01/15/2003 - Articles

Added Calcium and Vitamin D Aid Bone Health

By: Tufts University


Added Calcium and Vitamin D Aid Bone Health

Source: Tufts University
October 2, 2000 (Reviewed: January 15, 2003)

Say "strong bones," and many people will think "calcium." Maybe they will even think "vitamin D." Yet, fewer than one in ten older Americans consume the recommended amount of these two nutrients, which are critical to bone health. Dietary supplements can help people bridge the nutrition gap between how much they consume and how much they need, but the benefit lasts only as long as they continue to take them. A study published in the September issue of the American Journal of Clinical Nutrition provides evidence that the bone-building benefits gained from calcium and vitamin D supplements begin to erode when the supplements are discontinued.

Almost 300 elderly men and women participated in a Tufts University study designed to assess the effect of calcium and vitamin D supplements on bone mineral density. Half of the group took 500 mg. calcium and 17.5 micrograms vitamin D, while the other half took inactive placebo pills. Bone mineral density of spine and hip bones was measured several times over a three-year period using an x-ray scanner. At the end of three-years of study, the people who took the calcium and D supplements had significantly higher bone mineral density when compared with those who took the inactive pills.

The researchers then wanted to find out what kind of "staying power" the supplements provided to those people who took them regularly. To answer that question, they continued to monitor some of the study participants after they had discontinued the supplements. Within two years the participants were basically back "at ground zero." Most of the increases in bone mineral density gained during the initial part of the study had been lost during the follow-up period..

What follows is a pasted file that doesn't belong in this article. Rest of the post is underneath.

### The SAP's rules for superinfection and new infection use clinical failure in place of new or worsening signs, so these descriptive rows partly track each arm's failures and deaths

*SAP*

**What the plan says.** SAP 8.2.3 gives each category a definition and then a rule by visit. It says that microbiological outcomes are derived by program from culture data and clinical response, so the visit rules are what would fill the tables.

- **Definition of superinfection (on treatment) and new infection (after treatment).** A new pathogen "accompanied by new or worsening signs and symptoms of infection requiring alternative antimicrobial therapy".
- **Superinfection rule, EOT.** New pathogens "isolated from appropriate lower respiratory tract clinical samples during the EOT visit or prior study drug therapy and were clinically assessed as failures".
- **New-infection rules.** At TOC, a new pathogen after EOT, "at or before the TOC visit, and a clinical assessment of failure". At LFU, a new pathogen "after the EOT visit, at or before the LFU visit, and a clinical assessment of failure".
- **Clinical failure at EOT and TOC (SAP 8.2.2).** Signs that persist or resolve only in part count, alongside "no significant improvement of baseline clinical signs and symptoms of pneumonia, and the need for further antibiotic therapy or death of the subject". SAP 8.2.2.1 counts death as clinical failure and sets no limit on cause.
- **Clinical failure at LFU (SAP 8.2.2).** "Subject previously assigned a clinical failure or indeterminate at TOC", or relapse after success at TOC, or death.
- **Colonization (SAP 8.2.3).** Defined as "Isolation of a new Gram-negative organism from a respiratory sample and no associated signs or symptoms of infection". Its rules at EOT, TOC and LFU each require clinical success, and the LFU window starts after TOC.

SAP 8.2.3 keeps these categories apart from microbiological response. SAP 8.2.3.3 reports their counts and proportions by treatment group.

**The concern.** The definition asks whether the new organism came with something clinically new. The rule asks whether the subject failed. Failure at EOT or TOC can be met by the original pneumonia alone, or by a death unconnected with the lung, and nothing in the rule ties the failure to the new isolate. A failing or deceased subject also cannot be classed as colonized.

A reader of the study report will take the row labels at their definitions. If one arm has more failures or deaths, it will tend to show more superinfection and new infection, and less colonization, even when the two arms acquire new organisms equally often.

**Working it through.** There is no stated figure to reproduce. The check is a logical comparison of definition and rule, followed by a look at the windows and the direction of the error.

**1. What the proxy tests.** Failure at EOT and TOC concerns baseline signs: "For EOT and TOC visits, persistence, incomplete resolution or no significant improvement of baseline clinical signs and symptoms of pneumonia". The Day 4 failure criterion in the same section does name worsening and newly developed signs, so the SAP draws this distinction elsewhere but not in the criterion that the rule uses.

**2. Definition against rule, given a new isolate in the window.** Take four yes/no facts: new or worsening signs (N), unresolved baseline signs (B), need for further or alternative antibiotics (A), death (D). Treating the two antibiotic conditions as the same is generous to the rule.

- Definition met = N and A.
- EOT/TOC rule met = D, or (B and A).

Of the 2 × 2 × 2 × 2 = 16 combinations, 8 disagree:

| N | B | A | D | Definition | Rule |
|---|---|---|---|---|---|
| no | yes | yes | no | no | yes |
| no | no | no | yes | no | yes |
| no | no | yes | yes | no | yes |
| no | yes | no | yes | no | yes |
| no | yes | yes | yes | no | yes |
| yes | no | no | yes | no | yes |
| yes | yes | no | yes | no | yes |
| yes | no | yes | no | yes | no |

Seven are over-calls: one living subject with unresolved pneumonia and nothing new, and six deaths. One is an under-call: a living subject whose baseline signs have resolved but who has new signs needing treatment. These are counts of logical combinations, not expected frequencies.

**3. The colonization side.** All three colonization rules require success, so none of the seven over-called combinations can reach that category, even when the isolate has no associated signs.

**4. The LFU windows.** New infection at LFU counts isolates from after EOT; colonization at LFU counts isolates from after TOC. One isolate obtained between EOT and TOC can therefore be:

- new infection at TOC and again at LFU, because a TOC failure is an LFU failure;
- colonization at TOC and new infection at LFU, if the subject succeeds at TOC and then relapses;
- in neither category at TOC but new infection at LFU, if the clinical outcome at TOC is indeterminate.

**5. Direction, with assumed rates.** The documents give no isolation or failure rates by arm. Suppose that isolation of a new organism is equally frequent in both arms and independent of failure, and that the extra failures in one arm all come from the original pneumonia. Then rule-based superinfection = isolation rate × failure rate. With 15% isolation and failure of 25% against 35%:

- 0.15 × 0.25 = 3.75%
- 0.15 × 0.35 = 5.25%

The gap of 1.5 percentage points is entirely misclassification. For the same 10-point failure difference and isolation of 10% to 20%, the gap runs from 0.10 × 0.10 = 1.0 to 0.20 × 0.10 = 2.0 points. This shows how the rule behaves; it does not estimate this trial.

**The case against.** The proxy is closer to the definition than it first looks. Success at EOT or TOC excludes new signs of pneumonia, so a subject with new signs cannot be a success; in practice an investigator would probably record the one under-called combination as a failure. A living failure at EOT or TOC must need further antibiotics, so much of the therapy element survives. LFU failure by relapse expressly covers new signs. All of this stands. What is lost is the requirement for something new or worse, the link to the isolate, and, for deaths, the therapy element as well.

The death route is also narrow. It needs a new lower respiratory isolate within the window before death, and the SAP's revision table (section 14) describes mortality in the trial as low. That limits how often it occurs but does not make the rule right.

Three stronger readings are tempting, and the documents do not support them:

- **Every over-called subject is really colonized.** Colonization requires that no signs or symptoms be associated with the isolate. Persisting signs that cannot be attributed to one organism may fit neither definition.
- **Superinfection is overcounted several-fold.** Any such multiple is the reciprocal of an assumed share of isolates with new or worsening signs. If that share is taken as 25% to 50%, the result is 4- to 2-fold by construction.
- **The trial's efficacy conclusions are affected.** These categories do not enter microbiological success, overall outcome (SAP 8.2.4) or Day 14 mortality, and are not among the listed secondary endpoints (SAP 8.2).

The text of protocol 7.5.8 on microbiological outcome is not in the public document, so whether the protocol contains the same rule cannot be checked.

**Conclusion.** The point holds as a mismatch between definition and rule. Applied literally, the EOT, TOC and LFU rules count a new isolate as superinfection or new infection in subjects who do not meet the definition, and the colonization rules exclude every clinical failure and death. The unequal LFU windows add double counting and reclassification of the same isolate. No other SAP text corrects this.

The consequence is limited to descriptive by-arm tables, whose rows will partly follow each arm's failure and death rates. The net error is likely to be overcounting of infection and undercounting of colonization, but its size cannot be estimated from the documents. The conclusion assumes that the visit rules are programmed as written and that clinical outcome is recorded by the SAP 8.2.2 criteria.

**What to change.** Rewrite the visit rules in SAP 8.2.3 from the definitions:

Bones need both calcium and vitamin D to stay strong--vitamin D aids in calcium absorption and helps maintain normal bone mineralization. It can be difficult for some people to get enough of these nutrients as they get older. Their ability to absorb nutrients decreases, and the synthesis of D in the skin--the body's primary source of this vitamin--becomes less efficient.

Interestingly, the participants in this study were allowed to take calcium and vitamin D supplements during the second phase of the study if they chose to do so. Only about 60% of the women and fewer than half of the men did, however, and many who did continue consumed too little to be of much use. As this study illustrates, calcium and vitamin D supplements can help maintain bone mineral density, but only if taken regularly and at the correct dose. Older men and women should check with their healthcare providers to see if they should add supplemental calcium and vitamin D to their daily health routine. Intake recommendations for vitamin D vary by country. Current US guidelines recommend 10 micrograms for adults ages 51 to 70, and 15 micrograms for those over age 70. [Note: vitamin D is toxic at high levels. Always follow the recommendations of a healthcare


  • Effect of withdrawal of calcium and vitamin D supplements on bone mass in elderly men and women. B. Dawson-Hughes,  et al., American Journal of Clinical Nutrition., 2000, vol. 72, pp. 745--750

Related Links
Tufts University's Nutrition Navigator

Created on: 10/02/2000
Reviewed on: 01/15/2003

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